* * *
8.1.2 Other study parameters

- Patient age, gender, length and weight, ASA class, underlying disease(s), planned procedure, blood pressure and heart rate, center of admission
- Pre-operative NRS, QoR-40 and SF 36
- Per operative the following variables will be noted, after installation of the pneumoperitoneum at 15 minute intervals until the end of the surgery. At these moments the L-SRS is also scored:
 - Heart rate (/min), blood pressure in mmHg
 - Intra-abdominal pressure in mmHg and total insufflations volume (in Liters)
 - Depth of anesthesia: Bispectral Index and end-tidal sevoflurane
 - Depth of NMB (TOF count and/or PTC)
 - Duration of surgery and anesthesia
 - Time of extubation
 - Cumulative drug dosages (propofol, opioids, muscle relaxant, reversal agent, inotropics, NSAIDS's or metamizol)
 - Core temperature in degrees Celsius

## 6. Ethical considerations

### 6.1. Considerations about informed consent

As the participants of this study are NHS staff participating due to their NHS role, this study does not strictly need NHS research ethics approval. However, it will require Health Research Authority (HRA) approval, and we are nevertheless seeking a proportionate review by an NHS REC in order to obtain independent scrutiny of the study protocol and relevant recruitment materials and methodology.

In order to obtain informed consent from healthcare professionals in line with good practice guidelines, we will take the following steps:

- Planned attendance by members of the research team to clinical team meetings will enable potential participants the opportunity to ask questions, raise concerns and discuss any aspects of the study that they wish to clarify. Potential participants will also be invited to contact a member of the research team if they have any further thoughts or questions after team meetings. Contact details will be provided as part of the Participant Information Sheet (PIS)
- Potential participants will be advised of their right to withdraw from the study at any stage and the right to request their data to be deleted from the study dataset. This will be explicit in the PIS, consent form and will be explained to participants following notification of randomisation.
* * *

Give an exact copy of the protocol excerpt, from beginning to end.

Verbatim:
8.1.2 Other study parameters

- Patient age, gender, length and weight, ASA class, underlying disease(s), planned procedure, blood pressure and heart rate, center of admission
- Pre-operative NRS, QoR-40 and SF 36
- Per operative the following variables will be noted, after installation of the pneumoperitoneum at 15 minute intervals until the end of the surgery. At these moments the L-SRS is also scored:
 - Heart rate (/min), blood pressure in mmHg
 - Intra-abdominal pressure in mmHg and total insufflations volume (in Liters)
 - Depth of anesthesia: Bispectral Index and end-tidal sevoflurane
 - Depth of NMB (TOF count and/or PTC)
 - Duration of surgery and anesthesia
 - Time of extubation
 - Cumulative drug dosages (propofol, opioids, muscle relaxant, reversal agent, inotropics, NSAIDS's or metamizol)
 - Core temperature in degrees Celsius

## 6. Ethical considerations

### 6.1. Considerations about informed consent

As the participants of this study are NHS staff participating due to their NHS role, this study does not strictly need NHS research ethics approval. However, it will require Health Research Authority (HRA) approval, and we are nevertheless seeking a proportionate review by an NHS REC in order to obtain independent scrutiny of the study protocol and relevant recruitment materials and methodology.

In order to obtain informed consent from healthcare professionals in line with good practice guidelines, we will take the following steps:

- Planned attendance by members of the research team to clinical team meetings will enable potential participants the opportunity to ask questions, raise concerns and discuss any aspects of the study that they wish to clarify. Potential participants will also be invited to contact a member of the research team if they have any further thoughts or questions after team meetings. Contact details will be provided as part of the Participant Information Sheet (PIS)
- Potential participants will be advised of their right to withdraw from the study at any stage and the right to request their data to be deleted from the study dataset. This will be explicit in the PIS, consent form and will be explained to participants following notification of randomisation.